Shelby Township Man Sentenced to 14 Years in Prison for Mortgage Fraud
A Shelby Township was sentenced 14 years in prison following his conviction for mortgage fraud, U.S. Attorney Barbara L. McQuade announced today.
McQuade was joined in the announcement by Paul M. Abbate, Special Agent in Charge of the Detroit Division of the Federal Bureau of Investigation.
U.S. District Judge Stephen J. Murphy, III, also ordered Albert Greer, Sr., to pay restitution to the financial institutions and the individuals he defrauded. The sentence was imposed on July 26, 2014.
Greer was convicted at trial of conspiracy to commit bank fraud and aiding and abetting bank fraud. Evidence at the trial showed that from 2004 through 2007, Greer devised and executed a scheme to commit bank fraud by locating residential properties in the Detroit metropolitan area, then recruiting and paying “straw buyers” to sign for mortgage loans. The straw buyers never intended to repay the loans or live in the homes. Greer often made the mortgage payments on the loans for several months so that the lenders would not immediately realize that the loans had been obtained by fraud. He then defaulted on the loans and allowed the properties to go into foreclosure.
Greer’s co-conspirator submitted fraudulent loan applications to various financial institutions on behalf of the straw buyers. The applications were filled with material false representations, and supported by false documents that Greer created, including W-2s, earnings statements and verifications of deposit. Greer attempted to insulate himself from criminal liability by acting through the straw buyers and through shell companies, including Detroit National Mortgage Associates, that established in the names of his family members. Greer also had his family members open bank accounts in their names, which he used to launder the proceeds of his crimes.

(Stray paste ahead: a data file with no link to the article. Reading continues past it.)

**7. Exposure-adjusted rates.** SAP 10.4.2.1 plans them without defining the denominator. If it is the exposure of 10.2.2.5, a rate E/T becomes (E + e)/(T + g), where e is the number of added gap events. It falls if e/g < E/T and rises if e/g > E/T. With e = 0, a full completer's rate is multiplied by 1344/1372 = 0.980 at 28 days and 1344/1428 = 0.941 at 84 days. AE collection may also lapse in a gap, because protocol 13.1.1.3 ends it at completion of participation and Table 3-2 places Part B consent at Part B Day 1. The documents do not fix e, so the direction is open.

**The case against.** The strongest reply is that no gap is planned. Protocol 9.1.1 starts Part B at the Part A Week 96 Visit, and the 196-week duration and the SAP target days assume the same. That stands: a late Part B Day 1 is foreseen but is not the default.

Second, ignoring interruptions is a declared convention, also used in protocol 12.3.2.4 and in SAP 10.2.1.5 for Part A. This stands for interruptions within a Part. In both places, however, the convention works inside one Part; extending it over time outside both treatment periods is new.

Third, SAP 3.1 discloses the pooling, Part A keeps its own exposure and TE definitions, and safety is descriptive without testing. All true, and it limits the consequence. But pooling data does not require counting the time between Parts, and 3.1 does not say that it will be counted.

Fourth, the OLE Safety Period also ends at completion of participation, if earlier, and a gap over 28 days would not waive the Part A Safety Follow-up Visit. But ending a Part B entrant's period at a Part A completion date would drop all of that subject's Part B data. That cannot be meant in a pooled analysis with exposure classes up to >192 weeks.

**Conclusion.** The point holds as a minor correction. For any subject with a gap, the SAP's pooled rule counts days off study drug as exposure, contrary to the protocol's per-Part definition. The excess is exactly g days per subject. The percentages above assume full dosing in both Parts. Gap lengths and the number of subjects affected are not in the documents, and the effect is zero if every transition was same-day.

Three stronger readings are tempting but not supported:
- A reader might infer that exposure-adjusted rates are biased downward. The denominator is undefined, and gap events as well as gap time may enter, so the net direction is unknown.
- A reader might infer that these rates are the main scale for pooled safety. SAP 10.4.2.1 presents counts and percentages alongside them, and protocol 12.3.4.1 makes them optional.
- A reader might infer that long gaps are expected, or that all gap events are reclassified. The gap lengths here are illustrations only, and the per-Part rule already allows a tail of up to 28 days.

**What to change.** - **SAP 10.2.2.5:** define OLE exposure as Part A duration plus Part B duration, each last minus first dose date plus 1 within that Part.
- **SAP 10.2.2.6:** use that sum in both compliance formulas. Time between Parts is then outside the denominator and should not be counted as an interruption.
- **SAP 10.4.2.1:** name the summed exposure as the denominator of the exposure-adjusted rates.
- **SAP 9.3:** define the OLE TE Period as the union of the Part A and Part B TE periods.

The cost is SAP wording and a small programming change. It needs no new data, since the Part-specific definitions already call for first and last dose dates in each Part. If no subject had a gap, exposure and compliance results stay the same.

Judge Murphy explained that one of the factors he considered in sentencing was that in addition to his fraud, Greer also stole proceeds by submitting bogus invoices for “consulting fees” that he claimed were owed to Detroit National Mortgage Associates. Greer used this scheme to steal $167,844 from a 90-year-old homeowner who sold a home in Detroit in 2005 and to steal from other victims.
“Albert Greer’s conduct was the equivalent of bank robbery, but he used lies and false statements rather than a gun or a mask,” McQuade said. “White collar criminals deserve to be seen as the robbers that they are. This lengthy sentence may deter others from thinking that mortgage fraud is an easy way to make money.”
The investigation of this case was conducted by special agents of the FBI and prosecuted by Assistant U.S. Attorney Cynthia Oberg.